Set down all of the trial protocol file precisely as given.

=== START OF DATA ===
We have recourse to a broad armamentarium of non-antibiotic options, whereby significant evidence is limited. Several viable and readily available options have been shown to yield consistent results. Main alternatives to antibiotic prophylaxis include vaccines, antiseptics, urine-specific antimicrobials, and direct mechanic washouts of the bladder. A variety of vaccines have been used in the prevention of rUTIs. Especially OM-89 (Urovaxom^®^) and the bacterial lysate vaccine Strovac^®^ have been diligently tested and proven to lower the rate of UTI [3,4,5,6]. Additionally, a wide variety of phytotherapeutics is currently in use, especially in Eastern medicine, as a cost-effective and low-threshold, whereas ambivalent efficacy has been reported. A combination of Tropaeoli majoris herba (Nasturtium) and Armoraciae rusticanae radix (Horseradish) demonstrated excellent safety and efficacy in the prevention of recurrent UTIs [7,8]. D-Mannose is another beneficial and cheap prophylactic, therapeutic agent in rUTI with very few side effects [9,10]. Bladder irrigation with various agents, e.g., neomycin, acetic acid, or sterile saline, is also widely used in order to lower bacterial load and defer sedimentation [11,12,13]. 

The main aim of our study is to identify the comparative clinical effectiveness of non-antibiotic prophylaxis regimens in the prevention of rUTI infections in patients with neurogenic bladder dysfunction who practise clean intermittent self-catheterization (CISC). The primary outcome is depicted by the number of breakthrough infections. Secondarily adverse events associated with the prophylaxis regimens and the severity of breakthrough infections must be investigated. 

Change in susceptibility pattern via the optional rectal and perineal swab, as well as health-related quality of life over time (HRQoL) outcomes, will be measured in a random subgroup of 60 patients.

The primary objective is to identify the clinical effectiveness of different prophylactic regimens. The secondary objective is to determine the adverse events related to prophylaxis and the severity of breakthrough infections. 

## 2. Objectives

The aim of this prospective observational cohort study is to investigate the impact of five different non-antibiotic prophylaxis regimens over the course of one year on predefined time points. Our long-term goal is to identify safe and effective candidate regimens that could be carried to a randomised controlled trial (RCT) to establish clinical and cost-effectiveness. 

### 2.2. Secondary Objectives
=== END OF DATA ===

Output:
We have recourse to a broad armamentarium of non-antibiotic options, whereby significant evidence is limited. Several viable and readily available options have been shown to yield consistent results. Main alternatives to antibiotic prophylaxis include vaccines, antiseptics, urine-specific antimicrobials, and direct mechanic washouts of the bladder. A variety of vaccines have been used in the prevention of rUTIs. Especially OM-89 (Urovaxom^®^) and the bacterial lysate vaccine Strovac^®^ have been diligently tested and proven to lower the rate of UTI [3,4,5,6]. Additionally, a wide variety of phytotherapeutics is currently in use, especially in Eastern medicine, as a cost-effective and low-threshold, whereas ambivalent efficacy has been reported. A combination of Tropaeoli majoris herba (Nasturtium) and Armoraciae rusticanae radix (Horseradish) demonstrated excellent safety and efficacy in the prevention of recurrent UTIs [7,8]. D-Mannose is another beneficial and cheap prophylactic, therapeutic agent in rUTI with very few side effects [9,10]. Bladder irrigation with various agents, e.g., neomycin, acetic acid, or sterile saline, is also widely used in order to lower bacterial load and defer sedimentation [11,12,13]. 

The main aim of our study is to identify the comparative clinical effectiveness of non-antibiotic prophylaxis regimens in the prevention of rUTI infections in patients with neurogenic bladder dysfunction who practise clean intermittent self-catheterization (CISC). The primary outcome is depicted by the number of breakthrough infections. Secondarily adverse events associated with the prophylaxis regimens and the severity of breakthrough infections must be investigated. 

Change in susceptibility pattern via the optional rectal and perineal swab, as well as health-related quality of life over time (HRQoL) outcomes, will be measured in a random subgroup of 60 patients.

The primary objective is to identify the clinical effectiveness of different prophylactic regimens. The secondary objective is to determine the adverse events related to prophylaxis and the severity of breakthrough infections. 

## 2. Objectives

The aim of this prospective observational cohort study is to investigate the impact of five different non-antibiotic prophylaxis regimens over the course of one year on predefined time points. Our long-term goal is to identify safe and effective candidate regimens that could be carried to a randomised controlled trial (RCT) to establish clinical and cost-effectiveness. 

### 2.2. Secondary Objectives